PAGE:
Whenever you pick up a magazine or full colour newspaper you are looking at the product of what is called “four colour process” printing. It is a worldwide standard for printing colour, but what does it really mean?
It is quite an amazing procedure. Basically we can break down all real world colour into four primary colours: Cyan (light blue), Magenta (a purplish red), Yellow and Black. This is what is known as CMYK (K is for Black). Back in the old days a camera was set up with different filters and screen angles and four separate photographs were taken of an image to create the CMYK separations. Today, computers handle this complicated process with ease.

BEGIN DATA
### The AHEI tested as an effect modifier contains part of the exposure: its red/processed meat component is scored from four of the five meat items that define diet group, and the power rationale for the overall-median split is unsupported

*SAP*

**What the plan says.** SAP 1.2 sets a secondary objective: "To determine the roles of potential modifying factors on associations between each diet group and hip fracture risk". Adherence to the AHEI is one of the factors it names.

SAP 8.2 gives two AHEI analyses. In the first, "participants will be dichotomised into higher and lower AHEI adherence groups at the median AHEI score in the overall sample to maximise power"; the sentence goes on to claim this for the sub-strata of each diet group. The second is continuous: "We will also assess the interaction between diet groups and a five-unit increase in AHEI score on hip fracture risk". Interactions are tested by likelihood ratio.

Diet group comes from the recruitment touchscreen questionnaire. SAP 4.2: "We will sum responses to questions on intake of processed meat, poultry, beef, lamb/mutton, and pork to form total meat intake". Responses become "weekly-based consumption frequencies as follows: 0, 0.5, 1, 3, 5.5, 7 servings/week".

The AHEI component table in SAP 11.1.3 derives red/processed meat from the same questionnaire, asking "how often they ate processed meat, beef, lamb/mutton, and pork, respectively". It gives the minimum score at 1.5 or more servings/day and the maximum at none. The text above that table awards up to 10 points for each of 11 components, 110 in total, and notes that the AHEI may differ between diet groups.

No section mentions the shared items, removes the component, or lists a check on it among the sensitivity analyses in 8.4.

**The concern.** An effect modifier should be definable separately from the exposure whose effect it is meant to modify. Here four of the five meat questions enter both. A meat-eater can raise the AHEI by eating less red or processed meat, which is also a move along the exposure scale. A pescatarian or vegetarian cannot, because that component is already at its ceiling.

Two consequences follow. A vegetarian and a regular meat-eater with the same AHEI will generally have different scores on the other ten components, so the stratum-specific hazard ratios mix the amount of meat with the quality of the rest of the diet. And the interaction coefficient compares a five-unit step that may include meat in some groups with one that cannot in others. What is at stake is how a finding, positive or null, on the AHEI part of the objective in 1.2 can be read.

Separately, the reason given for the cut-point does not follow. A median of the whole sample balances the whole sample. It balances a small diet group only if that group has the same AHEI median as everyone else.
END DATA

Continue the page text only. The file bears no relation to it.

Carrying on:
If you have a very strong magnifying glass you can actually see how this works. Take any full colour picture (it can be a from a magazine, a brochure or even a product label) and have a really close look at it. What looks like smooth colour is actually a series of very small dots – and these dots are made up of just four colours – Cyan, Magenta, Yellow and Black. But with high resolution printing, the naked eye will not see any of the dots, it will just look like a smooth full colour image.
Four colour process printing is just printing a full colour image using these four colours: Cyan, Magenta, Yellow and Black.